On a sprawling, multicultural, fractious planet, no person can be heard by everyone. But Pope Francis comes closer than anyone else. He heads the world’s largest religious denomination and so has 1.2 billion people in his flock, but even (maybe especially) outside the precincts of Catholicism his talent for the telling gesture has earned him the respect and affection of huge numbers of people. From his seat in Rome he addresses the developed world, much of which descended from the Christendom he represents; but from his Argentine roots he speaks to the developing world, and with firsthand knowledge of the poverty that is the fate of most on our planet.
So no one could have considered more usefully the first truly planetary question we’ve ever faced: the rapid heating of the earth from the consumption of fossil fuels. Scientists have done a remarkable job of getting the climate message out, reaching a workable consensus on the problem in relatively short order. But national political leaders, beholden to the fossil fuel industry, have been timid at best—Barack Obama, for instance, barely mentioned the question during the 2012 election campaign. Since Francis first announced plans for an encyclical on climate change, many have eagerly awaited his words.
And on those narrow grounds, Laudato Si’ does not disappoint. It does indeed accomplish all the things that the extensive news coverage highlighted: insist that climate change is the fault of man; call for rapid conversion of our economies from coal, oil, and gas to renewable energy; and remind us that the first victims of the environmental crisis are the poor. (It also does Americans the service of putting climate-denier politicians—a fairly rare species in the rest of the world—in a difficult place. Jeb Bush, for example, was reduced to saying that in the case of climate the pope should butt out, leaving the issue to politicians. “I think religion ought to be about making us better as people,” he said, in words that may come back to haunt him.)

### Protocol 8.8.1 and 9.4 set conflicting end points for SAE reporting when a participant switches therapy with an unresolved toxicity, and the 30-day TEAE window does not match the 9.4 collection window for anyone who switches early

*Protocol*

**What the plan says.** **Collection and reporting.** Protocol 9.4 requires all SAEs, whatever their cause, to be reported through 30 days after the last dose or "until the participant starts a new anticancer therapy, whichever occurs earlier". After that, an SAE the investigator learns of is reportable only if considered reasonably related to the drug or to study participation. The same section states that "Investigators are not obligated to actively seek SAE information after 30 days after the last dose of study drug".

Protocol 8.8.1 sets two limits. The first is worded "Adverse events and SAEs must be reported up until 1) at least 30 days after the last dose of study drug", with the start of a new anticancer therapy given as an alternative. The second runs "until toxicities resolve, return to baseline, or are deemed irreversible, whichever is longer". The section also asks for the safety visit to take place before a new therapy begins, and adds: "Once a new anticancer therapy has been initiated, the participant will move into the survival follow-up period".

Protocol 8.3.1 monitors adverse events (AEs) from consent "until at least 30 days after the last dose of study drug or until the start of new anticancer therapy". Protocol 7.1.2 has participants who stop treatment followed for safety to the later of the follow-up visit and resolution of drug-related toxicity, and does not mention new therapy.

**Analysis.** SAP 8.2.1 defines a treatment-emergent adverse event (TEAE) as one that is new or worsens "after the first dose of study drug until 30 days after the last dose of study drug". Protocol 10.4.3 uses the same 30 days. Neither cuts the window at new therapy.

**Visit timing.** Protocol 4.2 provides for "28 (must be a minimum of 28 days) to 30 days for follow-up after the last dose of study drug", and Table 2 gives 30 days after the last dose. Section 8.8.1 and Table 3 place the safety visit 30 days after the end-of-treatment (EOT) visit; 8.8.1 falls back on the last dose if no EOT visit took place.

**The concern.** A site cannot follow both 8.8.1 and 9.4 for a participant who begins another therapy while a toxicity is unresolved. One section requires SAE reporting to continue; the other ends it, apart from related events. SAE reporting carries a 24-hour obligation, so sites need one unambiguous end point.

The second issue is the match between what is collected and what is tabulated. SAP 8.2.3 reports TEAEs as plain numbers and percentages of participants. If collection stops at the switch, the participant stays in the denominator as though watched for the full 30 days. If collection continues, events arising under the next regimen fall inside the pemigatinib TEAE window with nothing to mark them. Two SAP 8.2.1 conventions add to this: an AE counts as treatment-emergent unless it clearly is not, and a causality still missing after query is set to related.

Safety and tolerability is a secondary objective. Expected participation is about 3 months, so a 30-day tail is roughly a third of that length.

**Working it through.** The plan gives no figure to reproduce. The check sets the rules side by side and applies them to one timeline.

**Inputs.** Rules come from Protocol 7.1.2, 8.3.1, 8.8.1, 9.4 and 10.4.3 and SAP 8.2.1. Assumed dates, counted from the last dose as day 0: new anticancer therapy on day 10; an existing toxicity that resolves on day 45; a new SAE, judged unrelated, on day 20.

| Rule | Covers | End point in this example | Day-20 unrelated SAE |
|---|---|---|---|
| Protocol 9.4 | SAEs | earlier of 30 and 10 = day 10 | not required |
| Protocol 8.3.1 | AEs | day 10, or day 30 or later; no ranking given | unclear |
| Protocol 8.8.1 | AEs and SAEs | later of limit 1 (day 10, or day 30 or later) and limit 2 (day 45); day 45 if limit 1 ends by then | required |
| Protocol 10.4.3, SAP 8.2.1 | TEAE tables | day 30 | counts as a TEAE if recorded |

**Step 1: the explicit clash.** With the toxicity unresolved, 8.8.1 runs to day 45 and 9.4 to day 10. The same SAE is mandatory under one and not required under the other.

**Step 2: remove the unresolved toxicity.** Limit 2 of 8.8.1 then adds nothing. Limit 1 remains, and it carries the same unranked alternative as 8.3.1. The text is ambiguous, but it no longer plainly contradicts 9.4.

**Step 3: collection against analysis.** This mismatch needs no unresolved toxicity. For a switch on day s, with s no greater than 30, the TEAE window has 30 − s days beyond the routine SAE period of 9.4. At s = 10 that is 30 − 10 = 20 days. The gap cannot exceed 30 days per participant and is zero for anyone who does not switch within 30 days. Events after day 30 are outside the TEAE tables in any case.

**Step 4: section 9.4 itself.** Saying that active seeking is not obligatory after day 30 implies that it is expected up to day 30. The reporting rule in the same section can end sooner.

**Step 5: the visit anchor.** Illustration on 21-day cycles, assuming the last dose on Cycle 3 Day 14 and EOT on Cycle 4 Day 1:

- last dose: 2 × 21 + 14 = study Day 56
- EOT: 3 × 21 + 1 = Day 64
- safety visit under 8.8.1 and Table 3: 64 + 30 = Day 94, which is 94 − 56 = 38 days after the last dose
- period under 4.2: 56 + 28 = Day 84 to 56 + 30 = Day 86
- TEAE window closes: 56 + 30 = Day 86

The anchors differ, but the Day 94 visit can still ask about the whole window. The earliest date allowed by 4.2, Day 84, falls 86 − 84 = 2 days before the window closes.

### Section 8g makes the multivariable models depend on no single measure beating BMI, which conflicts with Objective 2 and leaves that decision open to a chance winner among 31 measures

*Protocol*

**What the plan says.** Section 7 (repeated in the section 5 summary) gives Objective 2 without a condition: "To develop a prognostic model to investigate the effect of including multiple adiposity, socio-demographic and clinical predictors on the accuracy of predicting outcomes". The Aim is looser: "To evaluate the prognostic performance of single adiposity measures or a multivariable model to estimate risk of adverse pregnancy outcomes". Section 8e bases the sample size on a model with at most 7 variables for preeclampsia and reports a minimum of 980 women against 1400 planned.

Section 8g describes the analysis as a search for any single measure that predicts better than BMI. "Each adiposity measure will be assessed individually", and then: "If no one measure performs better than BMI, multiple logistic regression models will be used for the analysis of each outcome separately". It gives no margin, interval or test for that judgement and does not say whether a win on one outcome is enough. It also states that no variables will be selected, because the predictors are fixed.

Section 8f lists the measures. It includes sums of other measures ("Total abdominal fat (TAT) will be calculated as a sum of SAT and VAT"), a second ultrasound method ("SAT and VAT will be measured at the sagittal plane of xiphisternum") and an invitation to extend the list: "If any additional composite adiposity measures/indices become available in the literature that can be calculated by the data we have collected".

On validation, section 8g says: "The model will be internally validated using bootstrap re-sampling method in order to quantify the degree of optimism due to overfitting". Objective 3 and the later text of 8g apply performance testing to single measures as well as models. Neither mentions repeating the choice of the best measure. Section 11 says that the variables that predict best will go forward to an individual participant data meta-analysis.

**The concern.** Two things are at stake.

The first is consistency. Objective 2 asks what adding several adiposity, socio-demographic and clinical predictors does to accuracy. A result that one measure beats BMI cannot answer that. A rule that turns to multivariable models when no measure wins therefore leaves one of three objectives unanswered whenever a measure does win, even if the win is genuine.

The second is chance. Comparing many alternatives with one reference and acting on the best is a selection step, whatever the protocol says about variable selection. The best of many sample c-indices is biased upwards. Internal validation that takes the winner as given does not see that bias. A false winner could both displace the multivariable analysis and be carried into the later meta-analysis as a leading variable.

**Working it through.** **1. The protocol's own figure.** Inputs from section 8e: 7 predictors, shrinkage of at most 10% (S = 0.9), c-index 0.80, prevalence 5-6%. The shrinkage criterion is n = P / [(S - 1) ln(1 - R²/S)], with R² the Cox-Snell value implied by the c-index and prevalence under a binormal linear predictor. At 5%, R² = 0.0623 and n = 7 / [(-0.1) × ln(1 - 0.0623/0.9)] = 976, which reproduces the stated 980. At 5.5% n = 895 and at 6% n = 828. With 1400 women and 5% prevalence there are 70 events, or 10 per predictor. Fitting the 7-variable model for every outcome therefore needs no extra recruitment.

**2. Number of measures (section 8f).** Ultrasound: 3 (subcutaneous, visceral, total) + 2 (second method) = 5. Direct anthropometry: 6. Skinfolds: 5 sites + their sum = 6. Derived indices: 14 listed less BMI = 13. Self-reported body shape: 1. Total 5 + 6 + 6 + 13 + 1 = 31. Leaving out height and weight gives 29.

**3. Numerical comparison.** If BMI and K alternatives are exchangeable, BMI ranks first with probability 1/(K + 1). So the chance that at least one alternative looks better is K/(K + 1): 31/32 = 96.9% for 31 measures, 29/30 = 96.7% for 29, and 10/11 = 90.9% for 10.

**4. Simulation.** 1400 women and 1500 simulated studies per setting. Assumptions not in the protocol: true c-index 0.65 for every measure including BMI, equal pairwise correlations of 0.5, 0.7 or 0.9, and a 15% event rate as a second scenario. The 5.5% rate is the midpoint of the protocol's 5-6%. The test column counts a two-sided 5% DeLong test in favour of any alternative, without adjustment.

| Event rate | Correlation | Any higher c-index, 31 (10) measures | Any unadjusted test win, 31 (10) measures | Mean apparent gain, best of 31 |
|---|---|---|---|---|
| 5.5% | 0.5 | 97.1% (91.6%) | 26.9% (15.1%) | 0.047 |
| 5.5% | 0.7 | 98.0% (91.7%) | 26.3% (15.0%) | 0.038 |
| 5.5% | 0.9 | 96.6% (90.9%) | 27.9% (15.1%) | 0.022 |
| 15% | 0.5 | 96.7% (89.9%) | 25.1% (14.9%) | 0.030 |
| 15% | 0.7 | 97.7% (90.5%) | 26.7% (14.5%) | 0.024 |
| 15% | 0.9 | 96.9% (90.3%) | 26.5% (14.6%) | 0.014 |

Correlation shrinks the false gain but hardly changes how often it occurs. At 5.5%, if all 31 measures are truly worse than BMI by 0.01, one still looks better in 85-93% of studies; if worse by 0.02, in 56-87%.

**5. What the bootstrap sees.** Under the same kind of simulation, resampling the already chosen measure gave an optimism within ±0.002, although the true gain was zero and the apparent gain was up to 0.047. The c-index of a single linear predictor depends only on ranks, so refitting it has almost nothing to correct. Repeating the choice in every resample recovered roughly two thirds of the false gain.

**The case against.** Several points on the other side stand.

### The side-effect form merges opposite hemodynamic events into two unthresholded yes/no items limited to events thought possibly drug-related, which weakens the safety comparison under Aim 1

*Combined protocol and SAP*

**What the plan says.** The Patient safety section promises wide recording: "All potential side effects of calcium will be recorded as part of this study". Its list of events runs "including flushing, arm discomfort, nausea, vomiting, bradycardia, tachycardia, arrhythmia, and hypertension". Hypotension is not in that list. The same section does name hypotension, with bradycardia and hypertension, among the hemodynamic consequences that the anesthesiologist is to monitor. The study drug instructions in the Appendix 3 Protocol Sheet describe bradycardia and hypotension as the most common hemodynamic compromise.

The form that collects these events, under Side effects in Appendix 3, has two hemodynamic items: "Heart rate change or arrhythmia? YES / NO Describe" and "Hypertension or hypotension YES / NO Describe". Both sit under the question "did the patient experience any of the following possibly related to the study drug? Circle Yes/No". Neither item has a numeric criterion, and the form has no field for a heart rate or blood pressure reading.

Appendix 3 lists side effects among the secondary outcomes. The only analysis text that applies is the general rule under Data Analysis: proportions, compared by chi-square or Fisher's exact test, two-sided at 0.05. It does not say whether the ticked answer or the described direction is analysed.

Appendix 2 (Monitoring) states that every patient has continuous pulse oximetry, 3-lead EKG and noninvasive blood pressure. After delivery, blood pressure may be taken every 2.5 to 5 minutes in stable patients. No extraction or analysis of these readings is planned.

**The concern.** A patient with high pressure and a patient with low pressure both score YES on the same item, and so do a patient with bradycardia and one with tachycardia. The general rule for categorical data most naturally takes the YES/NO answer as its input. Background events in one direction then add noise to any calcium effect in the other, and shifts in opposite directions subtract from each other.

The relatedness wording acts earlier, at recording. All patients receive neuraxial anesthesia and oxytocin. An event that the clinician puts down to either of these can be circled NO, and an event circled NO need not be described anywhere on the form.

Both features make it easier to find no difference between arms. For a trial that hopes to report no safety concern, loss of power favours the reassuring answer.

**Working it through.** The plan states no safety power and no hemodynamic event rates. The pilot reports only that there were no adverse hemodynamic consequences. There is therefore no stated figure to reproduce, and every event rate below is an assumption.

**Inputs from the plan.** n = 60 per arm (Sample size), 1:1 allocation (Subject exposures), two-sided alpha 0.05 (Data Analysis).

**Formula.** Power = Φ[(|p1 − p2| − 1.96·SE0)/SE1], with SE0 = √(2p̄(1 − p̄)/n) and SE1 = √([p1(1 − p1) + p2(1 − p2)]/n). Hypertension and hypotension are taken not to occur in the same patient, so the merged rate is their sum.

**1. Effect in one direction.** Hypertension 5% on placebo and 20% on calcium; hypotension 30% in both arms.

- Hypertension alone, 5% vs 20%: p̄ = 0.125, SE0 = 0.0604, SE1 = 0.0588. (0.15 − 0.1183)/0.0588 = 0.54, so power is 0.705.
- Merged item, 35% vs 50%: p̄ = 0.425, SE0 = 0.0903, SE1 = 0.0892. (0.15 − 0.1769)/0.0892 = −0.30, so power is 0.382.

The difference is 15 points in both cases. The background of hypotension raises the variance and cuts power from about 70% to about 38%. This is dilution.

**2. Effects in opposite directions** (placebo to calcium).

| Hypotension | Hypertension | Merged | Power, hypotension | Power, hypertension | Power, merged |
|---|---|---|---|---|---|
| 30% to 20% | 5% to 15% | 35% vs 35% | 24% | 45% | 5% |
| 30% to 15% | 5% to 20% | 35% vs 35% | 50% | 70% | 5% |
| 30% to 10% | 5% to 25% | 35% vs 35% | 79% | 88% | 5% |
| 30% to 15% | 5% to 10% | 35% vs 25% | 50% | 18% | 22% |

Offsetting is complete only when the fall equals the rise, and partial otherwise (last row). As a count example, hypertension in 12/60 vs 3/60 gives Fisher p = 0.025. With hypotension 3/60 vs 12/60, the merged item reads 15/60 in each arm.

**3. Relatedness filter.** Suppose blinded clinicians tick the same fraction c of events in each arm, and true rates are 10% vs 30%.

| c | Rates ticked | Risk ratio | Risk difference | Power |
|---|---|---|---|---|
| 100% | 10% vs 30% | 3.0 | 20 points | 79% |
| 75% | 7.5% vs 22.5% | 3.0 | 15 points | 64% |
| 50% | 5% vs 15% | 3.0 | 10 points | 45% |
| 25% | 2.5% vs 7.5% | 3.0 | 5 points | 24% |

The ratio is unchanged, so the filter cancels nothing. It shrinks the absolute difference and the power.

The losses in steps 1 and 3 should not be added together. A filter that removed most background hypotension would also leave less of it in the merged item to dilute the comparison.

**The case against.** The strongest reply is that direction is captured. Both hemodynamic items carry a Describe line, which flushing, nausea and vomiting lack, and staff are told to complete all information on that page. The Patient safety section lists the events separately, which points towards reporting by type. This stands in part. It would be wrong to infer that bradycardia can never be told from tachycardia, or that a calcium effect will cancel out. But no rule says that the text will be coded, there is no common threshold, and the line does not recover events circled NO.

The pope’s contribution to the climate debate builds on the words of his predecessors—in the first few pages he quotes from John XXIII, Paul VI, John Paul II, and Benedict XVI—but clearly for those prelates ecological questions were secondary. He also cites the pathbreaking work of Bartholomew, the Orthodox leader sometimes called the “green patriarch”; others, from the Dalai Lama to Anglican archbishop Desmond Tutu, have spoken eloquently on this issue as well. Still, Francis’s words fall as a rock in this pond, not a pebble; they help greatly to consolidate the current momentum toward some kind of agreement at the global climate conference in Paris in December. He has, in effect, said that all people of good conscience need to do as he has done and give the question…
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